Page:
Because it's been awhile since I last surveyed the landscape, I played around a bit with web frameworks this weekend. Mainly, I tried getting something simple working with the Zend Framework. After intermittent play and much studying of documentation between Saturday and Sunday, I got to "hello world."
Unlike other web frameworks of late, Zend Framework doesn't come with any magical CLI tools to build out directory trees and / or generate code. Being somewhat suspicious and curmudgeonly about that sort of magic to begin with, this actually struck me as an attractive thing about ZF. In fact, what I really liked about ZF at first glance is that it's less of a monolithic system and more of a bucket of parts from a single source that fit together decently.
And, all my favorite parts are there: Among other things there's config, logging, a front controller with URL routing, template-system agnostic view support, and somewhat non-magical DB / model support.
These were all things I'd grabbed from PEAR for my more recent PHP mini-framework play, but I figured there should be some benefit from finding them in a unified collection like the Zend Framework.
The experience was somewhat similar to rolling my own, though. I stumbled through some docs and eventually found some blog entries and a tutorial. It's all very loosely-coupled and somewhat DIY, which is actually what I wanted. The experience has left me wondering if I really should have wanted it, but I'm guessing it'll go easier from here on out.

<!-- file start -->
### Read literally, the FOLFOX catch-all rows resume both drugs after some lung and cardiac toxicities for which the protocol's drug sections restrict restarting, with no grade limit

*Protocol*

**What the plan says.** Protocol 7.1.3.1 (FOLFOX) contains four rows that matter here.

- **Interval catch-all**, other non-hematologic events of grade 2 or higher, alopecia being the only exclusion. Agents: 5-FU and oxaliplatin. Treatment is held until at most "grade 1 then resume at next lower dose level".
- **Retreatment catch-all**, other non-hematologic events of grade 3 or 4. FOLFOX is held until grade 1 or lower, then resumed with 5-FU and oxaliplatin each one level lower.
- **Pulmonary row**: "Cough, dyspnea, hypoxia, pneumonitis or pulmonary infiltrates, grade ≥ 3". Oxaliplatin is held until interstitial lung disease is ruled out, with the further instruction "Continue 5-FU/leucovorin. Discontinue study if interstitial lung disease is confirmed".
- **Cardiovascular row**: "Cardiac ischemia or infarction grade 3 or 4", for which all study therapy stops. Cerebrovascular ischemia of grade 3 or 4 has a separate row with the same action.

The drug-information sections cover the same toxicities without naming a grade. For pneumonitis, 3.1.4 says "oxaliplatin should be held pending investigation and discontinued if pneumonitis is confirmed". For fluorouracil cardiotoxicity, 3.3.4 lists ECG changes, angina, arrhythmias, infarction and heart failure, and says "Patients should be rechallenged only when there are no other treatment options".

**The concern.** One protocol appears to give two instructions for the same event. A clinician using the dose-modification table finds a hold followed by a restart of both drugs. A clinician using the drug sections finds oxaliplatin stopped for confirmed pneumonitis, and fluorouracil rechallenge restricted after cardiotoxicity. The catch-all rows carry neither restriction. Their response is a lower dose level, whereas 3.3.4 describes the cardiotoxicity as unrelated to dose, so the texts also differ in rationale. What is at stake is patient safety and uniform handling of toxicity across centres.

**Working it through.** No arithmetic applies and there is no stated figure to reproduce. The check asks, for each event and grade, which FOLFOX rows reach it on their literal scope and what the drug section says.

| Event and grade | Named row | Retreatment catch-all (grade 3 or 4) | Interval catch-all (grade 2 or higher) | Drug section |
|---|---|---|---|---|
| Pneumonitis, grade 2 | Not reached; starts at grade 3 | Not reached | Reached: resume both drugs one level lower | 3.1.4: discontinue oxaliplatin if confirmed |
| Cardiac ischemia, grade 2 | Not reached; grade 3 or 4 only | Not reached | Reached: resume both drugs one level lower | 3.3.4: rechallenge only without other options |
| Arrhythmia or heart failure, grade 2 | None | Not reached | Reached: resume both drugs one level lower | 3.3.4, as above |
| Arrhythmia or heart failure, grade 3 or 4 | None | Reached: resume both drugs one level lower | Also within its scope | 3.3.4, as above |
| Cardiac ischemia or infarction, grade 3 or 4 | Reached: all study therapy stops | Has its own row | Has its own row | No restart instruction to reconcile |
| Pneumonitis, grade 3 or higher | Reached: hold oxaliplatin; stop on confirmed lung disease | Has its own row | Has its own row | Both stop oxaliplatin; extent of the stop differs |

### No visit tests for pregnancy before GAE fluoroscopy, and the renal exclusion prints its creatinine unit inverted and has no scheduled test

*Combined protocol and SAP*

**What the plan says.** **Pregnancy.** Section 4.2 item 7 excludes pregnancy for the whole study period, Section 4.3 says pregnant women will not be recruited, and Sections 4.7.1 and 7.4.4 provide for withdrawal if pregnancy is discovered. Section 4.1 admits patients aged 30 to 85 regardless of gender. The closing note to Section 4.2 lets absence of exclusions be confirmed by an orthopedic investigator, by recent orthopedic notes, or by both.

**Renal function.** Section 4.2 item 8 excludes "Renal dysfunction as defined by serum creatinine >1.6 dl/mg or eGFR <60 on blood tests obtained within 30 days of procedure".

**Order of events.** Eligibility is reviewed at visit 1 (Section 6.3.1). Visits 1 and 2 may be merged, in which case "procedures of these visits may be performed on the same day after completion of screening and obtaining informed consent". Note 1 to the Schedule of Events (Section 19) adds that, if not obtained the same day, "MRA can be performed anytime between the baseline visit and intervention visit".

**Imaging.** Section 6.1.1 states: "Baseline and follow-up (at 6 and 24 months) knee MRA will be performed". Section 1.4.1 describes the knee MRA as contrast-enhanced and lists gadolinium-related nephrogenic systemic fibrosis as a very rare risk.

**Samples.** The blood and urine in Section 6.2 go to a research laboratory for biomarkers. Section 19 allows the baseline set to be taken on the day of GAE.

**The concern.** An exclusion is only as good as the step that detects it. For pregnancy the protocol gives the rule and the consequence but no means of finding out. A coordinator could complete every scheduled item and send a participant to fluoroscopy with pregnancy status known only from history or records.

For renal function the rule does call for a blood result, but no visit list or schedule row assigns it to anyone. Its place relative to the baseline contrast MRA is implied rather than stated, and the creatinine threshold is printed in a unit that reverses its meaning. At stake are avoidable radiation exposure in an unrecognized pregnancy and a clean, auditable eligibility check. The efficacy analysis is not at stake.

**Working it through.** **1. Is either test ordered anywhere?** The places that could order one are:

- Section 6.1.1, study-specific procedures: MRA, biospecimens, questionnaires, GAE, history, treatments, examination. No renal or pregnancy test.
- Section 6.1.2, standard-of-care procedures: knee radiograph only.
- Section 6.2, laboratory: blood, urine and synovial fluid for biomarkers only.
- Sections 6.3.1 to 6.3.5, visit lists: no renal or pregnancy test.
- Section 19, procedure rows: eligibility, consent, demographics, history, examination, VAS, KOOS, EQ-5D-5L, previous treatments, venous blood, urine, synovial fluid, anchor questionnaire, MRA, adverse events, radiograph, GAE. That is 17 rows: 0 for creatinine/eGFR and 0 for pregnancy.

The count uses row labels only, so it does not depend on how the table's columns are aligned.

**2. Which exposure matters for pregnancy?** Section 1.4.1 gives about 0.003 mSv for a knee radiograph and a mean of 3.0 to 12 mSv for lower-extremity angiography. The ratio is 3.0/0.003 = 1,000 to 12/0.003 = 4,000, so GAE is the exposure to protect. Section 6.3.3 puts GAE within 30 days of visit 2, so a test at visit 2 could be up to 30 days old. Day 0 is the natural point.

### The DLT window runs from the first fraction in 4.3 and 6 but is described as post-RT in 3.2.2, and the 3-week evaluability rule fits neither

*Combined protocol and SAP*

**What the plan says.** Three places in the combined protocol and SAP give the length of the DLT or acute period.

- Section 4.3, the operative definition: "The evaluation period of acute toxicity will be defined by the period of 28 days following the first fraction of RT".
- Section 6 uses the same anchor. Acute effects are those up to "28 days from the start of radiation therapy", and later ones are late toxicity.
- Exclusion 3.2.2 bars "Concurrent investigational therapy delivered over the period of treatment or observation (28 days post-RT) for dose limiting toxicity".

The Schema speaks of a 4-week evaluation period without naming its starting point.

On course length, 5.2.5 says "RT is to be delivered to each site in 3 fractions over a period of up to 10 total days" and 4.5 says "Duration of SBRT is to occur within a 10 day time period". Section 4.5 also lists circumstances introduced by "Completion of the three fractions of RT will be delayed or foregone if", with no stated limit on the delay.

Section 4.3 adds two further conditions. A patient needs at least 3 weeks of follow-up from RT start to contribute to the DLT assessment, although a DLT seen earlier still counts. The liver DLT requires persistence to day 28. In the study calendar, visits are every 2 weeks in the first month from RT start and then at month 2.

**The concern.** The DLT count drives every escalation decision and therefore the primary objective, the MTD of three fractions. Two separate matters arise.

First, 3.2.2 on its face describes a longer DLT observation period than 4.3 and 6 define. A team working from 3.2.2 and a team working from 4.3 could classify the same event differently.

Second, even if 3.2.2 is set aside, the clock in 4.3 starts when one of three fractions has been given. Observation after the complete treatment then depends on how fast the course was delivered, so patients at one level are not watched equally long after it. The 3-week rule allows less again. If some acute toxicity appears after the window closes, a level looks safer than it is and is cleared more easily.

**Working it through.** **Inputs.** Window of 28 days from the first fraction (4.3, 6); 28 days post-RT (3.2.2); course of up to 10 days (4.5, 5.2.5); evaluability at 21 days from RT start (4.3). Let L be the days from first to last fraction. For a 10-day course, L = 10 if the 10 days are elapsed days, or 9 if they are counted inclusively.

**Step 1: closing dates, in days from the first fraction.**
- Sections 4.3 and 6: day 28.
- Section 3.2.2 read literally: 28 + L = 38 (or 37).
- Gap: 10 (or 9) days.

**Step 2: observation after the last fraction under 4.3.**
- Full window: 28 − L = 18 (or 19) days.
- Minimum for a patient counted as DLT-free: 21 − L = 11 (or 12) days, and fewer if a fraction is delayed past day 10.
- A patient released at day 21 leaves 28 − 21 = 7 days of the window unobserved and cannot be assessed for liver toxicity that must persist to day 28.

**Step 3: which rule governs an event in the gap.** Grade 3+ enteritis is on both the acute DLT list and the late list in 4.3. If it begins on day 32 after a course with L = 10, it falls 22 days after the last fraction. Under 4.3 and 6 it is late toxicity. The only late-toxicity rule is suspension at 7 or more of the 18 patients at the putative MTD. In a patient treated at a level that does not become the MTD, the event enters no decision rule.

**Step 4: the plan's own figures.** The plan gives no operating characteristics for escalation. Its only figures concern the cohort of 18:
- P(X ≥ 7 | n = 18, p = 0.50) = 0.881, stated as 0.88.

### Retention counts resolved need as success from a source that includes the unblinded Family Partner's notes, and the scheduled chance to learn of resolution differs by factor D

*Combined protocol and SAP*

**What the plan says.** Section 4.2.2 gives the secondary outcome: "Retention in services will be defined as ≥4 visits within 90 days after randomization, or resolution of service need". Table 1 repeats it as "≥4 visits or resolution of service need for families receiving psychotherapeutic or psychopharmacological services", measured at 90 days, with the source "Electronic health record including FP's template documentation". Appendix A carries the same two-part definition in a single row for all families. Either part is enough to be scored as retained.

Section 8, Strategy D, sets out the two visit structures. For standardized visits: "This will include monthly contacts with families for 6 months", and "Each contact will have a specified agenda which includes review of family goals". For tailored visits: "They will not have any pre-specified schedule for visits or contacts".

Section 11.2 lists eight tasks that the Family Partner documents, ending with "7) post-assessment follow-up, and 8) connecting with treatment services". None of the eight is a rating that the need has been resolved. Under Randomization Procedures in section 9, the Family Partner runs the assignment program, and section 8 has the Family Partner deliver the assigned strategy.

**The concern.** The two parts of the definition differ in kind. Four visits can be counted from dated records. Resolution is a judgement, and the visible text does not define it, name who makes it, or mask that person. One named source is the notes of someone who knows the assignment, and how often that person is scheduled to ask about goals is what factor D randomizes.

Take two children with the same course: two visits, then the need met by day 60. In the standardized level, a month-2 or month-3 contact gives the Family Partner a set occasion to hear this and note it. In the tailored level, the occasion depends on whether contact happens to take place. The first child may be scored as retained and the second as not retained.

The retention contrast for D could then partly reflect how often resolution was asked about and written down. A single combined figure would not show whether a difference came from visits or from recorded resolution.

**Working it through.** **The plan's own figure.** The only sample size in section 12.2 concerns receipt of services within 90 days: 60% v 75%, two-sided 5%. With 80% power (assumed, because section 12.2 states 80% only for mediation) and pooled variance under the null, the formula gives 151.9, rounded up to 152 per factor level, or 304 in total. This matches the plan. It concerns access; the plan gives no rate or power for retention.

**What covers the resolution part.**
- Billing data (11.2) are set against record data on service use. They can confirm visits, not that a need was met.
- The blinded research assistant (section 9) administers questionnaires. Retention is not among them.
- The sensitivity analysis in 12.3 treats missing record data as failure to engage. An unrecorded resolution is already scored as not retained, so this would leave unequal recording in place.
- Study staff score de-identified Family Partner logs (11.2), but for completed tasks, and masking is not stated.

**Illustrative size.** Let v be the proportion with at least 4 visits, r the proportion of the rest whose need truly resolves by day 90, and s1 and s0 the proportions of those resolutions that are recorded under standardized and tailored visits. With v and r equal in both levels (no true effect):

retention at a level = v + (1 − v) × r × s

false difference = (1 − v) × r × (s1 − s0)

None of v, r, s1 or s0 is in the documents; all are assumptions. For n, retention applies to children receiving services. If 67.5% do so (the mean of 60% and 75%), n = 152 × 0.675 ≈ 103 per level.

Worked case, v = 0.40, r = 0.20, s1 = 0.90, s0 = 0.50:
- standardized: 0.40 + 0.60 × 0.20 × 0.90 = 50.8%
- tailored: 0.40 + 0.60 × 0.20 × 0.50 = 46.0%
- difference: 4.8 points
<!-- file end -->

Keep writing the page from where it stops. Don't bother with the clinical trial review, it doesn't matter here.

In the meantime, though, I feel like I have a decent grasp on what all those loosely-coupled parts are doing. I've skimmed through code, traced wires, broken things and watched the errors.
See, my problem with a lot of modern magic-imbued web frameworks is that I have a deep distrust of what they're doing. They come with a lot of moving parts doing things that I don't see - and when I do finally see them, I tend to run into decisions with which I disagree. I see abstraction where I think the gritty concrete needs to be left bare. I often see lots of astronaut acrobatics that just have to be burning tons of cycles. I see further acrobatics done to compensate, unrolling loops and pre-parsing config files - which requires further layers of magical tools to generate code and caches.
Too many moving parts wherein assumptions can hide, later to bite me when we're hundreds of miles into the post-launch desert and trying to fight scaling fires or develop a new feature with some weird angles to it.
For example, consider Symfony for PHP. Their configuration system runs PHP code that results in YAML. Parsing that YAML, along with cascading layers of other generated YAML, then drives a PHP code generation stage, composing all the static code necessary to bootstrap the framework with each request. There's an amazing amount of flexibility exposed by that system, and it's quite clever - but my curmudgeonly side catches whiffs of insanity.
Maybe that's really the issue - I've been doing this stuff long enough to have written my own one of everything, so I've got my own opinions and I like to have a grasp on everything. I've written front controllers, templating systems, and model abstraction layers. I've worked in a half-dozen or so languages doing all the above. I don't yet accept that web app development has passed the da Vinci point - a single developer should be able to grasp the structure of a web framework in mind without getting lost in too many fractal branchings.
Anyway, I'm rambling like an old grouch, but I think I've reached my point. Hopefully more actual experimentation soon.